THE SWEDISH CAPTURE OF MOSCOW IN 1610 – 400 YEARS AGO

Introduction

The Russian Tsar Feodore I (1584 – 1598) was by many observers believed to have been a cretin. He was unsteady on his feets (probably from rickets or polio in his youth). Feodore in spite of his physical problems was however a staunch imperialist and he built forts in many frontier areas of Russia. When he passed away in 1598 his wife Irene for a short while kept the reins. After a while Boris Gudonov was elected czar. At this time the ‘Time of the Troubles’ (1598 – 1613) were at hand.

Rule of Boris Gudonov in Russia

Boris reign was marred by terrible famines (1601 – 1603). A young man of unknown ancestry appeared at the time in Russia and called himself Czarevich Dmitry. This young man joined the Polish side of King Sigismund III. Dmitry marched into Russia in 1604 supported by the Poles. He swept into Moscow and was supported by the people. Boris soon lost control of his Russians and soon died mysteriously. His son Feodore was proclaimed czar but only ruled from April to July 1605, when he too died mysteriously. A while after Dmitry entered Moscow and was crowned. Soon, however, he was killed and Prince Vasily Shuisky was proclaimed czar. Now a second “false” Dmitry appeared on the scene (there would also be a third. For two years he held court around six miles from Moscow.

In 1609 Shuisky was forced to abdicate and the Russian invited Ladislaus, the Polish heir, to rule but Sigsmund of Poland wanted Russia for himself and seized Moscow.

Marching on Moscow 1609

Meanwhile the Swedes acted. King Charles IX of Sweden did not want a czar of Russia that was supported by Poland. On February 28, 1609, he signed the Treaty at Viborg with Shuisky. A Swedish army of 5 000 lead by Field Marshal Jakob De la Gardie, an enlisted officer from France, to invade Russia and place Shuisky on the Muscovite throne. The first leg of the march was for the city of Novgorod. Here the newphew of Shuisky, Michael Shuisky, waited with between 1,000 and 1,500 troops. On May 2 1609 the march on Moscow continued. The Swedish General Evert Horn took Staraja Russa during the waiting for the main army with De la Gardie. On May 17 General Horn led a force to defeat fleeing Russians at Kamenka and two days laters took the city of Torzhok. The Swedish army then turned on the city of Tver. The First Battle of Tver was undecided but a Swedish victory followed in the Second Battle of Tver.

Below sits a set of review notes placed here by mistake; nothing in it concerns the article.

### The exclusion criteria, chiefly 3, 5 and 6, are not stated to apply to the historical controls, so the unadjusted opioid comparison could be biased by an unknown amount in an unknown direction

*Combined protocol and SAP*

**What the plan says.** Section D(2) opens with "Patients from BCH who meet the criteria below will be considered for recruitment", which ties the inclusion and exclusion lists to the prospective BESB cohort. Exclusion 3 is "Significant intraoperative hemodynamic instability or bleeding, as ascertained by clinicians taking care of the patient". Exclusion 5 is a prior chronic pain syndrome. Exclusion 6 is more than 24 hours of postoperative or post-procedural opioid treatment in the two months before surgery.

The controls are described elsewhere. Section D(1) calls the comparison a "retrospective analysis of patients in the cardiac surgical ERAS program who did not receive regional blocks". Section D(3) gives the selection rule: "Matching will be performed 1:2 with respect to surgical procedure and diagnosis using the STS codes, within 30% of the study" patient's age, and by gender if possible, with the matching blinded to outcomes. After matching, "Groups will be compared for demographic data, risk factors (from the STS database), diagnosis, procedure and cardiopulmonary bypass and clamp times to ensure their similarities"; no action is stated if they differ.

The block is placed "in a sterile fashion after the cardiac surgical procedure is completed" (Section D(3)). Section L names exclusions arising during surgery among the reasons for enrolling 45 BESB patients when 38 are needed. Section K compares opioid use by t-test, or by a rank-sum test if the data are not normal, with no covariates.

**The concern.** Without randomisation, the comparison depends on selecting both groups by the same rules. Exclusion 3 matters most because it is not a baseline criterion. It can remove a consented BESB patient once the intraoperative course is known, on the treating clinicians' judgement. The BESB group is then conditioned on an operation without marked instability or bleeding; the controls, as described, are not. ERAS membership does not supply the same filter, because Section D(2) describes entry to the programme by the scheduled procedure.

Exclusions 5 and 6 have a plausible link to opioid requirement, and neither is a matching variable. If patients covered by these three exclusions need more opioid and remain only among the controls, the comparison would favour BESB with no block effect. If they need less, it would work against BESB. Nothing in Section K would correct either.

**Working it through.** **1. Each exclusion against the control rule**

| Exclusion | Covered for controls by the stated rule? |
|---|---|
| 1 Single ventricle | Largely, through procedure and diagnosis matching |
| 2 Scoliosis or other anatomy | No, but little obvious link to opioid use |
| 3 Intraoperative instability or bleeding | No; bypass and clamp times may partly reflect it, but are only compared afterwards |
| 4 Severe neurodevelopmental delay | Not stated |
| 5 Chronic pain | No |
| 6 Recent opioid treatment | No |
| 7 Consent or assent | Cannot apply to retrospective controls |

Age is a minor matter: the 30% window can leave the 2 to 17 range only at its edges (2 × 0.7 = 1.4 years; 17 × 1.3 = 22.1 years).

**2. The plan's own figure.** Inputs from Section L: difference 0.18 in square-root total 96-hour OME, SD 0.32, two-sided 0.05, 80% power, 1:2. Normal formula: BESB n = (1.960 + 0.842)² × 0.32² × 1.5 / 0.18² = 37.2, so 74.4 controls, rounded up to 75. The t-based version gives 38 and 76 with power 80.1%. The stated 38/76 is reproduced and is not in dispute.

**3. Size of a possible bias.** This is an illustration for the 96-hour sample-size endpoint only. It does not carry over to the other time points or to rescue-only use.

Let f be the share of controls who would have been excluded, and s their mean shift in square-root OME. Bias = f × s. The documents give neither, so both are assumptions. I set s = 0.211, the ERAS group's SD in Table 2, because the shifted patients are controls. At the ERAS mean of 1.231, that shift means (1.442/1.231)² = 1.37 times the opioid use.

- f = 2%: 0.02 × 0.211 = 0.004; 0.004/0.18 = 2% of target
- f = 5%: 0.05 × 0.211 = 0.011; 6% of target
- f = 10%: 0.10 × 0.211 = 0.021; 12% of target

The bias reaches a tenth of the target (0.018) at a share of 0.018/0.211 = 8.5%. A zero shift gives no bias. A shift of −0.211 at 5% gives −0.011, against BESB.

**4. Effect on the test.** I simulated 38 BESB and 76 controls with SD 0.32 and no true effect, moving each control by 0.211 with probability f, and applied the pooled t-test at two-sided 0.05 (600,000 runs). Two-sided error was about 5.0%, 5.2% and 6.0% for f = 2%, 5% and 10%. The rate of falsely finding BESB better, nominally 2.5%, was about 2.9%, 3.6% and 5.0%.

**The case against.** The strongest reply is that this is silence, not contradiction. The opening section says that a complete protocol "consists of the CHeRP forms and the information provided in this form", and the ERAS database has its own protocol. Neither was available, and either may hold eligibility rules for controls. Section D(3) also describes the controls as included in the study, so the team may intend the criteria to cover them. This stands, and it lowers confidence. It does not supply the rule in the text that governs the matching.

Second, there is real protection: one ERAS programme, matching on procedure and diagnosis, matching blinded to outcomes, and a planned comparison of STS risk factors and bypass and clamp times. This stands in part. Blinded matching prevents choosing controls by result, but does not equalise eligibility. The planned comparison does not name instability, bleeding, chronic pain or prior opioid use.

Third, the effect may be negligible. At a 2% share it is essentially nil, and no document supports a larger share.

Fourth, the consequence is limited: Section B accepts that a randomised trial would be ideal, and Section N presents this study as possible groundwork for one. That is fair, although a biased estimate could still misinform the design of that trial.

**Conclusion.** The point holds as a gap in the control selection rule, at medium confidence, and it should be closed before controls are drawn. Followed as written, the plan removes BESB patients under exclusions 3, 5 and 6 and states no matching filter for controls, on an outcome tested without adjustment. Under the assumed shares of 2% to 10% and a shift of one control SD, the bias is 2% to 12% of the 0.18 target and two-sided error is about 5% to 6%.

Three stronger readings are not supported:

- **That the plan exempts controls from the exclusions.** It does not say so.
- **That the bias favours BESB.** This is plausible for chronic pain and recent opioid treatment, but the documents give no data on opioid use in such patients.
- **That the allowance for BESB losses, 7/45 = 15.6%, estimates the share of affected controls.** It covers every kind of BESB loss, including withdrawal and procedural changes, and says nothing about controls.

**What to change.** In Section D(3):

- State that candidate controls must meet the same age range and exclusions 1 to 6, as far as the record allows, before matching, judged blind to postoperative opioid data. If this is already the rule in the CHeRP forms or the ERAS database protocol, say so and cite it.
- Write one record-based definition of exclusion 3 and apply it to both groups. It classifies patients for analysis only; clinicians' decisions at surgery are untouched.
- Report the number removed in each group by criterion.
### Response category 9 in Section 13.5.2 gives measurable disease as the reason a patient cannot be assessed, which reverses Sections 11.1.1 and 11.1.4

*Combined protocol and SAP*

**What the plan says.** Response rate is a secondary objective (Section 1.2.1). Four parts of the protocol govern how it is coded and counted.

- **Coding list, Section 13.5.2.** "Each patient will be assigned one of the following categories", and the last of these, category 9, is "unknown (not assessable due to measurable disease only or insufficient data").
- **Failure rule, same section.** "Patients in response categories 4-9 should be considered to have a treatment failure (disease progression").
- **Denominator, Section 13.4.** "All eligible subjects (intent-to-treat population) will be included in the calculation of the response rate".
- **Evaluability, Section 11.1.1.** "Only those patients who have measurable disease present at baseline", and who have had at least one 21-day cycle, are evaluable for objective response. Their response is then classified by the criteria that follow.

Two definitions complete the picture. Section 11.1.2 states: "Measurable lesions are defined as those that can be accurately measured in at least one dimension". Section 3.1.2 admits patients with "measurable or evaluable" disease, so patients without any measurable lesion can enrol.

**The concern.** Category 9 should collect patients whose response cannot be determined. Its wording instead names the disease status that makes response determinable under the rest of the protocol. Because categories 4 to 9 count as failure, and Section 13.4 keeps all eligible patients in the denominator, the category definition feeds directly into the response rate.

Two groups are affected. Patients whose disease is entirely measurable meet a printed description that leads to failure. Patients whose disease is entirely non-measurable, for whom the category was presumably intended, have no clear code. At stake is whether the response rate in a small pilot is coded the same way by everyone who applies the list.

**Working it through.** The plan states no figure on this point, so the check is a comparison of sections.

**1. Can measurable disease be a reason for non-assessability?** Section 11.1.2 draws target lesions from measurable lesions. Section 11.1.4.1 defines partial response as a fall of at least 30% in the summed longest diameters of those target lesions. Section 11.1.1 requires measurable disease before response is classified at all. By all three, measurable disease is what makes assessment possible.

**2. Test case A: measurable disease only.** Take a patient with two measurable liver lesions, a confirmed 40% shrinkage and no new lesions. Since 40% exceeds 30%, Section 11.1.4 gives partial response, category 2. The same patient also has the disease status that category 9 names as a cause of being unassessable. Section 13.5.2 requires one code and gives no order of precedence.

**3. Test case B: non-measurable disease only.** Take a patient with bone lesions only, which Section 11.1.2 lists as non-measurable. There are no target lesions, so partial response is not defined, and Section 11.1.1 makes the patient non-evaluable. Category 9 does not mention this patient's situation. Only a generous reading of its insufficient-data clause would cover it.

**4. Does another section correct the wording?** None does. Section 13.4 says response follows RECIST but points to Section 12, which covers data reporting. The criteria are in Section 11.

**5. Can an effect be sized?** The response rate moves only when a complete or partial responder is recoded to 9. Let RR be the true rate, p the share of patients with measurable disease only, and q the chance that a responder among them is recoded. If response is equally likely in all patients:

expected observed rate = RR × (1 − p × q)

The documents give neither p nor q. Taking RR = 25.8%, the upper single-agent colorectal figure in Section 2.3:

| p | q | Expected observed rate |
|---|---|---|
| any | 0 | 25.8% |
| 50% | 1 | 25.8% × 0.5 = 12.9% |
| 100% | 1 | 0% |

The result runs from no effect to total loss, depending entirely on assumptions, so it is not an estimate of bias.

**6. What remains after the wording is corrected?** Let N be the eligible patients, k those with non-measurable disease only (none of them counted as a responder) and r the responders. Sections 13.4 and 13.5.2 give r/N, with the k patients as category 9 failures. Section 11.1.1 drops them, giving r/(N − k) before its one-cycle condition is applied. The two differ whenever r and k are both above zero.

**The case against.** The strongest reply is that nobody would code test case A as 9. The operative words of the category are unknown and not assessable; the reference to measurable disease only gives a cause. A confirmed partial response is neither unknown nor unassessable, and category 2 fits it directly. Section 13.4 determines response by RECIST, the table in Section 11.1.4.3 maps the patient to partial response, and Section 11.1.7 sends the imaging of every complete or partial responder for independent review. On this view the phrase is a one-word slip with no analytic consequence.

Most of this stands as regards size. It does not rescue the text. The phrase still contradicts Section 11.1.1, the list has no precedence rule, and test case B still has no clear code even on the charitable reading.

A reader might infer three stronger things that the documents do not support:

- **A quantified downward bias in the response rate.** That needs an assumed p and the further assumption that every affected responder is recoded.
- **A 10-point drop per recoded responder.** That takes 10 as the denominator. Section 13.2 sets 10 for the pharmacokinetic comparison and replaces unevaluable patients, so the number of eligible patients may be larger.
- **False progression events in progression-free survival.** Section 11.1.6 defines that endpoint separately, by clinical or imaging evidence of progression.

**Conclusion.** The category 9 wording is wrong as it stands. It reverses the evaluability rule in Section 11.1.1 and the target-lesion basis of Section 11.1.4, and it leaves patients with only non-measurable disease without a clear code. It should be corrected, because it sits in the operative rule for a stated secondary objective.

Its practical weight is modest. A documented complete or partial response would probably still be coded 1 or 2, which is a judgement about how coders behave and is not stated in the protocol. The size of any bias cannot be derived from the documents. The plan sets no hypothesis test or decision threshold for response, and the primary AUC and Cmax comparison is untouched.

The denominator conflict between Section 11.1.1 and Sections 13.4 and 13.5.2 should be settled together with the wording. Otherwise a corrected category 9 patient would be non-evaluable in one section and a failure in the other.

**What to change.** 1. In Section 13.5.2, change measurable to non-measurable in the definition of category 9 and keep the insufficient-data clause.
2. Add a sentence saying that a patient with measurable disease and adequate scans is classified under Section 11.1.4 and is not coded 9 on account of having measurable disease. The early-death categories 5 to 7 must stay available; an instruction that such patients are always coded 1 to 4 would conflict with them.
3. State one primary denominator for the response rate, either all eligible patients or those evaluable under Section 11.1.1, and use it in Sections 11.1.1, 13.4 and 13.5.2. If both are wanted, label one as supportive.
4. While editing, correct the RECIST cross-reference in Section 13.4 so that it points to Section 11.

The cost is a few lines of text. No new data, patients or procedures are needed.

Conquering Moscow in 1610

On March 12, 1610, the Swedish army under Field Marshal De la Gardie entered Moscow greeted by jubilant citizens. It was from this time suggestions were made for the incorporation of the whole Russian province of Novgorod in the Swedish empire and for a permanent link between Sweden and Russia in the form of a Swedish royal family Vasa czar (as secundogeniture in the reigning Swedish dynasty). This, however, came to a halt when Michael Romanov was elected czar

In June 1610 De la Gardie and Shuisky left Moscow to stop a Polish siege of Smolensk. This lead to the Battle of Klushino of June 25, 1610, and the Swedish army was here defeated by the Poles. From 1610 – 1617 Sweden and Russia fought the so called Ingrian Continuation War. Swedish armies maintained themselves in the Ingria and Kexholm regions even if Charlex IX had to deal with a Danish attack on Sweden. At the Peace of Stolbovo in 1617 the Russians had to cede the territories of Ingria and Kexholm. The frontier now went through Lake Ladoga and Gustavus II Adolphus now contemplating that “the Russian bear won’t find it so easy to jump that ditch.”

One Response to “THE SWEDISH CAPTURE OF MOSCOW IN 1610 – 400 YEARS AGO”

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